A friend who likes houmous came round and I couldn’t bear to give him the supermarket pitta that always tastes of chemicals. So I decided to make my own, based on this recipe. Apart from calling it “pitta bread”, the recipe is quite good but goes on a bit and I felt needed a bit of adaptation. Especially the idea that 500g flour makes 10 rounds of pitta – those are some monsters I can tell you. I made the first 5 that size; they came out the same surface area as the later, more pitta-like ones, but thick, more like naan.
I was quite surprised how easy this is, and how successful and delicious the results were at first attempt. They certainly got gobbled up pretty quickly.
This makes about 15 rounds of pitta. That’s quite a lot, but you can keep the dough in the fridge for a few days (see below, yet to be tested). Or you could halve the quantities.
Mix in a jug:
100ml warm water
10g dried yeast
1 teaspoon sugar.
Leave for about 10 minutes until it starts to froth.
Meanwhile in a large mixing bowl, put:
500g flour (I used 400g strong plain and 100g Gilchester wholewheat).
2 teaspoons salt
1 teaspoon sugar
2 tablespoon extra virgin olive oil
Add in the yeast mix and some more warm water (about 2-300 ml). I added too much and the dough was a bit sticky. Cover a board with flour and knead. Sprinkle extra flour if it’s too sticky. I had to sprinkle quite a lot because I added too much water.
Put in an oiled bowl, turn in the oil to cover whole surface, cover with a damp towel and refrigerate overnight. Alternatively stand in a warm place for about 2 hours: you know it has fully risen if the dough doesn’t spring back when poked.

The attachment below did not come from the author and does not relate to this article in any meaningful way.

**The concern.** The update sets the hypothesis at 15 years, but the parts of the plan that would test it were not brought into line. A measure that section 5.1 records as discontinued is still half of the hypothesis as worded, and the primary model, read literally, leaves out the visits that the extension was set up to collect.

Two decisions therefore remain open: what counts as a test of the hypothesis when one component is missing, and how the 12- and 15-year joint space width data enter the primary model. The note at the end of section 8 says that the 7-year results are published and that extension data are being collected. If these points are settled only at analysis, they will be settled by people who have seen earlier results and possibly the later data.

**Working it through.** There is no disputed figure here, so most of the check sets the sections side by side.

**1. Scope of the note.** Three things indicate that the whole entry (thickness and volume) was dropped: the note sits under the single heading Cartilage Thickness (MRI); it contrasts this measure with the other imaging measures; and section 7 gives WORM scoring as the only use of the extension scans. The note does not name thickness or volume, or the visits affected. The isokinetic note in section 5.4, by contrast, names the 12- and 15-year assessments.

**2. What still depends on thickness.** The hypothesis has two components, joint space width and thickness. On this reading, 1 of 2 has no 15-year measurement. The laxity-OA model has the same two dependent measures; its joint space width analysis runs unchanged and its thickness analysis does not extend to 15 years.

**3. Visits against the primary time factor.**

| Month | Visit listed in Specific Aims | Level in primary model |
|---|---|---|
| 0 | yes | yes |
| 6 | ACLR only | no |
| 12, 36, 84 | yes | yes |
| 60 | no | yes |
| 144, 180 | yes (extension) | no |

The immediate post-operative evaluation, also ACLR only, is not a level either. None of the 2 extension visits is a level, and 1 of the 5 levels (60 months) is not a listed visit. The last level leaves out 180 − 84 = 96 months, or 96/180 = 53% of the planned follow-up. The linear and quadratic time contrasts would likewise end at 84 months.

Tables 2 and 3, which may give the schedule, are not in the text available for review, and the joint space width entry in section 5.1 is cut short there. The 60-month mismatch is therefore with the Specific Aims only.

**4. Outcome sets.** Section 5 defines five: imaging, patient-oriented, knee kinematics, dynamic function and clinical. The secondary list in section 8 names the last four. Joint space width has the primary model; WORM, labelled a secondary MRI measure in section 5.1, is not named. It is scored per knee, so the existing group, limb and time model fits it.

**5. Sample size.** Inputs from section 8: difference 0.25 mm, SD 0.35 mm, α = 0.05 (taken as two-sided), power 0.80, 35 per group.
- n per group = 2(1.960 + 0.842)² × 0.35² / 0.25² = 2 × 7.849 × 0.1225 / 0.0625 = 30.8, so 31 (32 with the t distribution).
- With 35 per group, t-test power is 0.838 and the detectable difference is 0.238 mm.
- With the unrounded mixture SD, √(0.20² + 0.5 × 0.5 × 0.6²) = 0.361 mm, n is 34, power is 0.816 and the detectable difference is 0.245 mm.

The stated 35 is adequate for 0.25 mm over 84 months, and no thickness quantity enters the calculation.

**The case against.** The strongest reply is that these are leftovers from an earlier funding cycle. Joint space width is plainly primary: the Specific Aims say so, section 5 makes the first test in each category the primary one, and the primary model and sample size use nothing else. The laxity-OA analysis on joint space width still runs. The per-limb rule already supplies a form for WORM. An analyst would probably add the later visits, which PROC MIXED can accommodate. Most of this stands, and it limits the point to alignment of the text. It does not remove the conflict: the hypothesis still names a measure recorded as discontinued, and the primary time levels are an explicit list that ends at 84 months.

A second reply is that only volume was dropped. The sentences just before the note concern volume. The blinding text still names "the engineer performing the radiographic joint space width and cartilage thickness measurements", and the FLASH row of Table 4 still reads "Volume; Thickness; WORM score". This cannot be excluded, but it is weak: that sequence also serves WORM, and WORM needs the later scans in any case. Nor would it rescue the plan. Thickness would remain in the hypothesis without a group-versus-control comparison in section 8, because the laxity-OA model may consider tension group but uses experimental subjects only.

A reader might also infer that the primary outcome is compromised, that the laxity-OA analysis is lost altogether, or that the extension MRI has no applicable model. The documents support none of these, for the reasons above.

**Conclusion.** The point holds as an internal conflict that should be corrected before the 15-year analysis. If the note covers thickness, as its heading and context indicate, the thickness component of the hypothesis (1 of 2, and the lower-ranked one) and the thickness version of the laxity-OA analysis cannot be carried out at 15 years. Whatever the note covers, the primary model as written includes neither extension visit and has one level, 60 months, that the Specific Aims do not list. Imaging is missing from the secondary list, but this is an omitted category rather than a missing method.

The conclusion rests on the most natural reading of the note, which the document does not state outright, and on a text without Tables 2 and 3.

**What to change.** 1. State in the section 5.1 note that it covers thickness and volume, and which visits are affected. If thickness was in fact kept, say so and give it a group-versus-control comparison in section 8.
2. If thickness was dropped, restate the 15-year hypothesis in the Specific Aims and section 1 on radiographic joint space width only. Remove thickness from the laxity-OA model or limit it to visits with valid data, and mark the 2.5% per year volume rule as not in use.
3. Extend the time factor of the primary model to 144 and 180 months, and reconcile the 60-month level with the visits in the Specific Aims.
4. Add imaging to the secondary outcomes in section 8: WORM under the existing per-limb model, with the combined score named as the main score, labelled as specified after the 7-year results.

In the morning (or when risen), knock back the dough and divide into pieces about 50g, form into balls, cover with a damp towel and leave to rest for 10 minutes. On a floured surface roll into pitta shaped pieces. The pieces should be about 130 cm² (in old measures, pieces should be roughly 7×3″ or 5×4″ or whatever). Which is to say, quite thin.
Cover and rest for 20 mins. One by one, use an egg slice to turn a pitta onto a lightly oiled pre-heated skillet or griddle pan or frying pan, so that what was the top cooks first, turn occasionally until nicely browned (about 3 minutes). With a bit of luck the pitta will puff up. Cool on a wire tray and serve. Note that this is time consuming if you have to do it 15 times in one session. But the results are fab.
You don’t have to make it all at once. I put some of the dough in a plastic bag and made another batch in the evening. Recipes suggest that you can keep the dough refrigerated for up to a week. I have yet to try this.
Another variant is to put the pitta in a very hot oven. I don’t know about yours, but our oven smells when very hot and that taints the bread. Nana used to grill the pitta. But I like the fried effect and the surface charring that you get with the griddle and it’s worth the effort.
The pitta go cold pretty quickly, but they’ll freshen up nicely with a few moments in the toaster just before you serve them.
UPDATE: for thicker bread, more like flatbread, that stays fresh longer, use balls of dough more like 65g, or roll the 50g ones out smaller.